by Staff Writers
Palo Alto CA (SPX) Sep 19, 2011
Space Systems/Loral has announced that the high throughput broadband satellite that it built for ViaSat arrived today at the Baikonur Space Center in Kazakhstan, where it will be launched aboard an ILS Proton Breeze M vehicle provided by International Launch Services (ILS).
The all Ka-band satellite uses multiple spot beams and frequency reuse to maximize capacity for broadband service in North America.
"Space System/Loral is the leader in putting broadband capacity in space and we have been building Ka-band satellites since the 1970s," said John Celli, president of Space Systems/Loral. "ViaSat-1 has been a complex and challenging project and we share ViaSat's excitement at the upcoming launch."
ViaSat-1 represents the next generation of broadband satellites. It is expected to dramatically increase the amount of capacity available to serve more customers with faster data rates and higher data volume for a better broadband experience.
"The ViaSat-1 system, which includes the gateways and user terminals in addition to the satellite, is going to change the way people think about satellite broadband," said Mark Dankberg, chief executive officer of ViaSat.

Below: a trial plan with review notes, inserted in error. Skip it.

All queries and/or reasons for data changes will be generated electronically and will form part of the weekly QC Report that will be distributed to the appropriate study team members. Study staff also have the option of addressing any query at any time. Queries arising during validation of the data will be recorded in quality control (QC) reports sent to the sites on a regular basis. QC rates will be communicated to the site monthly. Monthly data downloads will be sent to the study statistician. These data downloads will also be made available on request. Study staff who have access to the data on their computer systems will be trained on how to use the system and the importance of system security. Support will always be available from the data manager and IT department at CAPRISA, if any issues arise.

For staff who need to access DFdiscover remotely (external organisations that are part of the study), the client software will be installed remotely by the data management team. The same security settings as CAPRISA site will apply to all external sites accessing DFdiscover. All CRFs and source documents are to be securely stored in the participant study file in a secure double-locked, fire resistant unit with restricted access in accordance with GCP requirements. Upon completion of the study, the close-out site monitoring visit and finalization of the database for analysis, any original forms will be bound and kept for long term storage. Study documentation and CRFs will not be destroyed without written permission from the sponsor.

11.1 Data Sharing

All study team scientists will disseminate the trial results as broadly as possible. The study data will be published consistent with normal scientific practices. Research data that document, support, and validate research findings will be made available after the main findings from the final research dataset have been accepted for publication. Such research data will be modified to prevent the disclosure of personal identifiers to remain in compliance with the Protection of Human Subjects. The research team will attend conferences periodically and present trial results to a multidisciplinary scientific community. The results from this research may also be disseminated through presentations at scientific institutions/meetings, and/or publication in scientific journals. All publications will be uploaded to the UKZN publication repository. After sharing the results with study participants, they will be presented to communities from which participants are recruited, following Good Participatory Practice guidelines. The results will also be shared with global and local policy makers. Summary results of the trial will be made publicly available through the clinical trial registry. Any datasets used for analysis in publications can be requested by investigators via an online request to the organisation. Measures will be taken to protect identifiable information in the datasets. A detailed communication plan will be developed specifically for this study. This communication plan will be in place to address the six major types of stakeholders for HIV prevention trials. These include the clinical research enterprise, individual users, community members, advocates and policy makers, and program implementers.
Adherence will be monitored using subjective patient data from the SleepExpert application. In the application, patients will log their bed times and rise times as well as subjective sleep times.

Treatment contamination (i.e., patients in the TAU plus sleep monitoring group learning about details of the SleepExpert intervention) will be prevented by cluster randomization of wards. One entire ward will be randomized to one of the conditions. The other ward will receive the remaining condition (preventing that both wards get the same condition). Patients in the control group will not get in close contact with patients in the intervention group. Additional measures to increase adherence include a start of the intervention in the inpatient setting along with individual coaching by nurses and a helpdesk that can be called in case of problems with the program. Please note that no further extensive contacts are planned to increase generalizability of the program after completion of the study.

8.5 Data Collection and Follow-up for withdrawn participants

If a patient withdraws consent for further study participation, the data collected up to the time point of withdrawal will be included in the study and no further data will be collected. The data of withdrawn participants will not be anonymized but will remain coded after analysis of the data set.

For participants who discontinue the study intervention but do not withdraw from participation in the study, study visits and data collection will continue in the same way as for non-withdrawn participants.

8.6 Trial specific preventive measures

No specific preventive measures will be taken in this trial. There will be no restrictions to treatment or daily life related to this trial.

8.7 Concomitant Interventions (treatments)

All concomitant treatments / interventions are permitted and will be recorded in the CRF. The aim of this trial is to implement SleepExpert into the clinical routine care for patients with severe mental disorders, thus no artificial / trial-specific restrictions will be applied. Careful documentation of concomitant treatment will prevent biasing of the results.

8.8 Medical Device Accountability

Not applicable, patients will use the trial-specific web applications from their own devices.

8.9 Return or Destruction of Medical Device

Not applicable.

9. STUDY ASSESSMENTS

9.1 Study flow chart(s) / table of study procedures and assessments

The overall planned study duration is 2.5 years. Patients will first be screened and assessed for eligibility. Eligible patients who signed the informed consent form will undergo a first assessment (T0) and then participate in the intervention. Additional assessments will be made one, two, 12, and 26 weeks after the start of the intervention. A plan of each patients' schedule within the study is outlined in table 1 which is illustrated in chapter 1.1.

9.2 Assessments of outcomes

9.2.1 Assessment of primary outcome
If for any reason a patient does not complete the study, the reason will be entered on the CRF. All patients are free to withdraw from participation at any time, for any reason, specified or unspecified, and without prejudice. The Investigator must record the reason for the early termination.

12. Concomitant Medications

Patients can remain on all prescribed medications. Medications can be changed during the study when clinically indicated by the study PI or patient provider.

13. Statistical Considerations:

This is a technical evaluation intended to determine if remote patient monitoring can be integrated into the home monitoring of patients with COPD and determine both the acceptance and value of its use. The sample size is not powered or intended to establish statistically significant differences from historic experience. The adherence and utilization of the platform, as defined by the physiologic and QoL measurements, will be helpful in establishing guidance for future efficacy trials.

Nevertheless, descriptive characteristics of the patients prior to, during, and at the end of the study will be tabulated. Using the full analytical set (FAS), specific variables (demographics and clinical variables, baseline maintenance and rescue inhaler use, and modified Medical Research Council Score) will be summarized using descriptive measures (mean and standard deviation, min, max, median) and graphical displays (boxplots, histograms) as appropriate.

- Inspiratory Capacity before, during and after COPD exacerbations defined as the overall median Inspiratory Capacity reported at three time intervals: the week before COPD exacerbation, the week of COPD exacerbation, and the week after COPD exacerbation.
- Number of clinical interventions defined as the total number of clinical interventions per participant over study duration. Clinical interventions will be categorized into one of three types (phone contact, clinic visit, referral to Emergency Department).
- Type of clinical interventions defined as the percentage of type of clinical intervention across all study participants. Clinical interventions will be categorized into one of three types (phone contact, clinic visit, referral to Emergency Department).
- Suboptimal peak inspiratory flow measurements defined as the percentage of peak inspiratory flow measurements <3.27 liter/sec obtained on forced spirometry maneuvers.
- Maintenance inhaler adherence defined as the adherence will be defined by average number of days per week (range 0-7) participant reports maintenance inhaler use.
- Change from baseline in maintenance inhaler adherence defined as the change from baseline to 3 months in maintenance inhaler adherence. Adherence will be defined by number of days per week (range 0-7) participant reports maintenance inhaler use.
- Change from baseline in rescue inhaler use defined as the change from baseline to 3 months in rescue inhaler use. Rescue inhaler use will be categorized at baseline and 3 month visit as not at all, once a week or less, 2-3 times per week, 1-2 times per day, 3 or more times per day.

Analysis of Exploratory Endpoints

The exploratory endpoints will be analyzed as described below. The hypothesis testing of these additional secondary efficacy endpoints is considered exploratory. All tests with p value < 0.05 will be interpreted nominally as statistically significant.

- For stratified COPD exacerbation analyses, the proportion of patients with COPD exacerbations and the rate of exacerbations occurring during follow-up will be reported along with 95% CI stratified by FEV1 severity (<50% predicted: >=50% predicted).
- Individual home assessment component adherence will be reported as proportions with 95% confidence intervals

"Now, with the satellite at launch base, we are very close to seeing our vision become a reality."
When launched, ViaSat-1, which will be positioned at 115.1 degrees West longitude, is expected to provide more than 100 gigabits per second throughput, mostly for use in the West Coast of the U.S. and east of the Texas panhandle. The satellite has 72 spot beams, with 63 in the U.S. and nine over Canada. The Canadian beams are owned by satellite operator Telesat and will be used for the Xplornet broadband service to consumers in rural Canada.
ViaSat-1 is based on SS/L's highly reliable 1300 platform, which has the scale to support the large amount of spot beams, equipment and thermal dissipation required by high throughput satellites. It is designed to deliver service for 15 years or more.
Launch Pad at Space-Travel.com
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Washington (AFP) Sept 14, 2011
NASA unveiled its plans Wednesday for a massive new launcher capable of powering manned space flights well beyond low-Earth orbit and ultimately to Mars. NASA chief Charles Bolden made the announcement of the design for the new Space Launch System, which the space agency touted as the most powerful rocket since the Saturn V rocket put US astronauts on the moon. "The next chapter of Ameri ... read more
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